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ECI in action

ECI in action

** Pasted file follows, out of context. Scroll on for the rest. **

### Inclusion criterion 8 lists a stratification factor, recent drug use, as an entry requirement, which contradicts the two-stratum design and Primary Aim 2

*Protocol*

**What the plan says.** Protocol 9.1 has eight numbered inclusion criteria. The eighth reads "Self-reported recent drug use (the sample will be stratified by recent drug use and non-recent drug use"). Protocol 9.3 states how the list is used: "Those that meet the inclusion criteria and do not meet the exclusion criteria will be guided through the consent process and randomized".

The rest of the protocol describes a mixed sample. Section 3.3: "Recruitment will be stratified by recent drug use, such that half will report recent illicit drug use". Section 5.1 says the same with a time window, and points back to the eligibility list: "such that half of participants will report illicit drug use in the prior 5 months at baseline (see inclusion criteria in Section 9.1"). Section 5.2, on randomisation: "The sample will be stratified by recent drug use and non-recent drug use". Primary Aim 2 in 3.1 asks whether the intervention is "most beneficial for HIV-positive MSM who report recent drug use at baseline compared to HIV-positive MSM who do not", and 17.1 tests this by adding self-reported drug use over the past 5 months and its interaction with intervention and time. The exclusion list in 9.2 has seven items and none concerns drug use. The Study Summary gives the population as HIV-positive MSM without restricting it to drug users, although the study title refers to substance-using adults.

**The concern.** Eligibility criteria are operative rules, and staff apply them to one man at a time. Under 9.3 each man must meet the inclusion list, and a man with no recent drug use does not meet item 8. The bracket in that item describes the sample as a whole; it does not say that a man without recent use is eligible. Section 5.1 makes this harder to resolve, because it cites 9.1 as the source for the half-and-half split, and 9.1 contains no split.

As the elections draw nearer, campaigning by political parties is expected to shift gears. And, with the predominant objective of conducting free and fair elections, the Election Commission of India (ECI) has pulled up the strings in few matters. Stressing on the Model Code of Conduct (MCC), the EC has asked political parties not to release their manifesto in the 48-hour period prior to polls, also known as election silence. A crucial development as it may turn out to be, the election silence is observed by the provisions of ECI's MCC to provide a voter complete window of introspection over their choice. Section 126 of the Representation of the People (RP) Act, which prohibits any form of poll campaign in the last 48 hours leading up to voting, was revisited by a 14-member committee to provide this crucial addition to the MCC which, in a way, was instrumental for BJP back in the 2014 Lok Sabha polls. The saffron party had released its manifesto on the first day of polling in the last general elections. Despite Congress' laments, ECI was unable to act due to no mention of any deadline for the same in the regulations. Last minute manifesto clearly aims at catching the voter off-guard and confusing them over their choice owing to a populist manifesto. Adamant voters are definitely a class apart, having their choices fixed and religiously voting to see their choice get promoted to power. But, there are many who are meandering and may be influenced by populist manifesto constituting sops which may not even be feasible yet serving the purpose of being utterly lucrative. For the ones without any specific choices, election silence has been the window to approach them since campaigning is barred in the said period anyway. With this little amendment, ECI has prevented last-minute strategies from materialising. The poll panel even asked the parties to abstain from addressing media over election-related issues. ECI has been actively trying to ensure that no stone is left unturned in ensuring free and fair elections. In a bid to empower citizens in this mandate, ECI unveiled the cVIGIL app where citizens can record any violation of MCC on their mobiles and send it to the election authorities for appropriate action. Chief Election Commissioner Sunil Arora said that ECI authorities are duty bound to take action within 100 minutes. The District Control Room will allocate cVIGIL cases to flying squads through GIS-based platform ensuring expedited process. Further, ECI has called up all country heads of major social media platforms – Facebook, Twitter, Google, ShareChat and Tiktok – on March 19 to check the systems put up by them to flag and take down fake news, poll-related misinformation and any content which violates the law (Representation of People's Act) and MCC. Recently, Wing Commander Abhinandan's picture was circulated by BJP leader and Delhi MLA OP Sharma on Facebook which is exactly what is not expected, and hence, would not be allowed. The discussion will ensure that social media platforms coherently work to curb any violations regarding the election regulations and also check for any inappropriate content which may potentially spread a wrong message. Pre-certification of advertisements will also be discussed with ECI's Media Certification and Monitoring Committee (MCMC) to ensure that only the pre-certified ones by ECI are allowed to be posted. Sunil Arora stated that social media platforms have created a mechanism to accept only pre-certified political advertisements during the election process and will share the expenditure incurred in this regard with election authorities. Besides priority channels established by these platforms for ECI, grievance officers have also been instated by them for the upcoming elections. As it is already understood, social media's capacity to reach masses and consequently, influence them, remains as much a bane as a boon. The growing population of digital India has seen a rising percentage on social media and that accounts for strict vigilance to ensure that social media does not, in any manner, aid any party, unethically. Propaganda can be crafted and floated to disturb the sanctity of elections, aggravating into agitation or biased influence which is undesirable from election's lenses. A tight grip on social media, VVPATs, cVIGIL, amended norms – all account for an extra-vigilant and responsible ECI whose objective remains to conduct transparent elections down to the last mile.

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